Words with John

I like surprises. I also like being predictable. A perfect blend of the two makes for fun, I think, so here we go with a bit of spontaneity.

My friend and fellow blogger, Robby Alan Marsh does something brilliant with his “Word Arsenal” series (click here to visit). While I’ve been pondering what to do with this blog (and what sort of material to give my web designer so she can start a site for me), Robby’s Word Arsenal gave me an idea.

I’ve been a word collector for many years. Whenever I read, I have my notebook nearby, and scribble down any word I find useful (mostly the ones I think I’ll forget). When I’m able, I like to search for these words in different dictionaries and make notes. I then store the notes in a Word file and keep them handy should I wish to search later (I usually cannot remember a word, but can remember something in its definition – so this file has become a thesaurus of sorts that relies on familiarity rather than categorization).

The file is huge, and I’m adding to the notebook every day. I am about 300 words behind, and will soon have to start a new notebook. Nonetheless, words are wonderful and inspiring, so I thought I’d share some here – ones whose stories I enjoy. But, only once in a while, and, I promise, I’ll change things up every now and again. After all, I like surprises.

Here are my friends for today (thank you Wikipedia for the image, and for the curious, my sources are: Merriam-Webster’s dictionary, Oxford English Dictionary, Cambridge English Dictionary, Wikipedia, Wiktionary, Online Etymological Dictionary, Dictionary.com and, occasionally, when more cross-referencing is needed, Google):


Press-gang: a detachment of men (usually in the army or navy) under the command of an officer, formerly employed to forcibly persuade others into military service, with or without notice; this action by a press-gang is known as impressment, and those liable are eligible men of seafaring habits between 18 and 45”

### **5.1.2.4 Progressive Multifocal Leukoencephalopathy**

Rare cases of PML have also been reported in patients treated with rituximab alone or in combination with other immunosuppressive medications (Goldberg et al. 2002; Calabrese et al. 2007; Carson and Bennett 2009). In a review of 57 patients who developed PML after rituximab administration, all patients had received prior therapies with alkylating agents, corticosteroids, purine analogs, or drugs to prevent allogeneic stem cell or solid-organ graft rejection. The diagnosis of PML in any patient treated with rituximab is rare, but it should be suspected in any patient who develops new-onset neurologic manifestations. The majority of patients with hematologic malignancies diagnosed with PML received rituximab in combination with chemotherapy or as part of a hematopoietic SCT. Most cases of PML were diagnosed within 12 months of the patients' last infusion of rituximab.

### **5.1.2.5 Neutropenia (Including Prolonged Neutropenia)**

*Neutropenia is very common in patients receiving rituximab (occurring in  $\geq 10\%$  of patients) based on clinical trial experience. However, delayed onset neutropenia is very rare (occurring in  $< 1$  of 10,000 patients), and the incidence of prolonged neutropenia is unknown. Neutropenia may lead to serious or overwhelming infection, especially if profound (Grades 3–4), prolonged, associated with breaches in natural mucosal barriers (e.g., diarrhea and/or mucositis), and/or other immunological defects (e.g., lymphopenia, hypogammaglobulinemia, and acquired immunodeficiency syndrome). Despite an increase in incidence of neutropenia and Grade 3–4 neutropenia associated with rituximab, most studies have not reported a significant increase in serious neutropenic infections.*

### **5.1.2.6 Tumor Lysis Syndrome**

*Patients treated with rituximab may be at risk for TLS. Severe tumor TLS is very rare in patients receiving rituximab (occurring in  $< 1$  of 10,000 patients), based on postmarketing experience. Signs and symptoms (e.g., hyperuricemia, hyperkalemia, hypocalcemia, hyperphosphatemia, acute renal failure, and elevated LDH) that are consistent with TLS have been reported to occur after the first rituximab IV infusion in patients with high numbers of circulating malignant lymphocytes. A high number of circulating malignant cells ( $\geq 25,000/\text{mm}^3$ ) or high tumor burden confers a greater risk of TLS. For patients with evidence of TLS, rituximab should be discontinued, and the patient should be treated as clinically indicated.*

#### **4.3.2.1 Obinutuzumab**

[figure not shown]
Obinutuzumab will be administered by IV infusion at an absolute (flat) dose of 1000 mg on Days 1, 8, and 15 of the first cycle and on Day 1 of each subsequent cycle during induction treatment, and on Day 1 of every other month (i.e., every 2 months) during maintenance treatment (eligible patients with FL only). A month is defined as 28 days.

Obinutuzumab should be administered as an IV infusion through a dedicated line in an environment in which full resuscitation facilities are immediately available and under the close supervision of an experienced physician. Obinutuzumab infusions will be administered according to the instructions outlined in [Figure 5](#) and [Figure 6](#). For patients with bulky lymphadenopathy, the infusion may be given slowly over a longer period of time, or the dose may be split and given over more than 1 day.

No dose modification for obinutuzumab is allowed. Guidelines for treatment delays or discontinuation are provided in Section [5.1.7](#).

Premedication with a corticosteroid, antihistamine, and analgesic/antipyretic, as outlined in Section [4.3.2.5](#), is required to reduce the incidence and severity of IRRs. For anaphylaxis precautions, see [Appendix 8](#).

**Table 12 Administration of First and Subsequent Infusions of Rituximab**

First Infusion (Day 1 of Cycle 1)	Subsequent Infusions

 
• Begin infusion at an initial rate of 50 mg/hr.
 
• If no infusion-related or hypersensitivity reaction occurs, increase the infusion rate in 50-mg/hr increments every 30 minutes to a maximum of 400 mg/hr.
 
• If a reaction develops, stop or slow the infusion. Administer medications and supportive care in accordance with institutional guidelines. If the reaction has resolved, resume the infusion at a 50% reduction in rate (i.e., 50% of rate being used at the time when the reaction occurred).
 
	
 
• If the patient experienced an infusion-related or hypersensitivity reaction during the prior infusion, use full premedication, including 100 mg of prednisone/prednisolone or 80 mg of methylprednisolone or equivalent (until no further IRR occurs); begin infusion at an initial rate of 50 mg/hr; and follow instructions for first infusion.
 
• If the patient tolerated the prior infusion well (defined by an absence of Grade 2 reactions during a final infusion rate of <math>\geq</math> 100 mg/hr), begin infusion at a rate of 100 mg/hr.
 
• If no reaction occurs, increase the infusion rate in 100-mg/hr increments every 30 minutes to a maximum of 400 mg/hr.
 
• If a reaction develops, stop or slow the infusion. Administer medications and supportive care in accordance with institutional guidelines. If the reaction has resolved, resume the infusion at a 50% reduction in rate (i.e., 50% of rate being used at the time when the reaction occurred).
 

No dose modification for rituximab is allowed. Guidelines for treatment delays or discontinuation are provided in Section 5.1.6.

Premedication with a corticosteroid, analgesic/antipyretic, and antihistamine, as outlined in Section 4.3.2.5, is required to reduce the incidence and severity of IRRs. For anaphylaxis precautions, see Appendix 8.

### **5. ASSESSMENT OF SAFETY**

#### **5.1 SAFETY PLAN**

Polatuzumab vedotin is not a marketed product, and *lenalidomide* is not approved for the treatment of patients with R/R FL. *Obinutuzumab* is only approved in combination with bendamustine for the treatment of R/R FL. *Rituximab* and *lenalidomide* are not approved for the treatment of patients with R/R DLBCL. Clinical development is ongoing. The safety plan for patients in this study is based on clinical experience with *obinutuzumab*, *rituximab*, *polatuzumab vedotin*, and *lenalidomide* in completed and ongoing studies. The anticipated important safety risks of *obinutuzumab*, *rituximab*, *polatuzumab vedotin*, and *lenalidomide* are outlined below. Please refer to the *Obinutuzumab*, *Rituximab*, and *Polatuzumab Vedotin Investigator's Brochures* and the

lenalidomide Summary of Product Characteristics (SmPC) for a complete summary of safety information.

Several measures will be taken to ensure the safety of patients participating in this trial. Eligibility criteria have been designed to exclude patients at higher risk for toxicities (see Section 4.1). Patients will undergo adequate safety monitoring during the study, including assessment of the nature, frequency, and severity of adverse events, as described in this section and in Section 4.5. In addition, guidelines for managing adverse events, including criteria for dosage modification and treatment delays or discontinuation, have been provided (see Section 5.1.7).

An agaric


Agaric: referring to the dried, fruiting body of an edible fungus, formerly used in medicine; also, any fungus of the mushroom-resembling family Agaricaceae; origin: late Middle English, from Latin agaricum, via Greek agarikon (“tree fungus”)


Patois: form of language that is spoken only in a particular area and that is different from the main form of language; origin, likely Old Friend, patoier (“handle clumsily, to paw”)


Got any favorites? Please let me know. I’m always on the hunt.

Now, back to writing.


About John Robin

John Robin is an epic fantasy writer, professional editor, and lover of imaginary worlds. He write stories about magic and myth, human suffering and the power to rise above it. He loves world building, coffee shops, mathematics, chess, and is an avid author community builder.
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6 Responses to Words with John

  1. RAM says:

    Nice! Thanks for the plug… I grew up near Halifax, Nova Scotia, and used to read Thomas H Raddall’s books when I was young, which had many a tale of poor young men being “impressed” in the streets by the British for the war against the Yanks

  2. Calliope.

    When pronounced like it looks phonetically, it is used in ‘calliope syndrome’ – which means the habit bright kids have of learning a word (usually from reading), its spelling and meaning and usage, but pronouncing it phonetically when they have to speak it, because no one in their life has ever said the word in their presence.

    As a small child (5? 6?) I got a New Testament stories book for Christmas, and wandered into my parents bedroom to ask them what the Tree of No-legged was. Even in my household, the kids all suffered from the syndrome. There was simply no way to get all the words they knew into conversations. The look on their faces when I explained how to pronounce one? Priceless.

    Happy blogging.


    • John Robin says:

      Thank you Alicia,

      Calliope is a wonderful word and one I did not know, so I’ve added it to my booklet. At a glance, I like the definition: “a keyboard musical instrument resembling an organ and consisting of a series of whistles sounded by steam or compressed air”; also, the name of the Greek Muse of heroic poetry, which makes you think of what you mention about kids asking meanings of words.

      Thanks for stopping by.

  3. cskinnaird says:

    Onamatapoeia is a wonderful long difficult word. I think I spelled it correctly since my spell checker isn’t saying anything, but…not sure.

    Also, there is a word which means, fear of long words, and it’s a very long word itself. 🙂 isn’t that funny?

    • John Robin says:


      (When in doubt, type a word in Google and see what comes up. Usually a word this unique will give you the right suggestion – spelled correctly.)

      And that word you want: hippopotomonstrosesquipedaliophobia

      (Again, thank you Google!)

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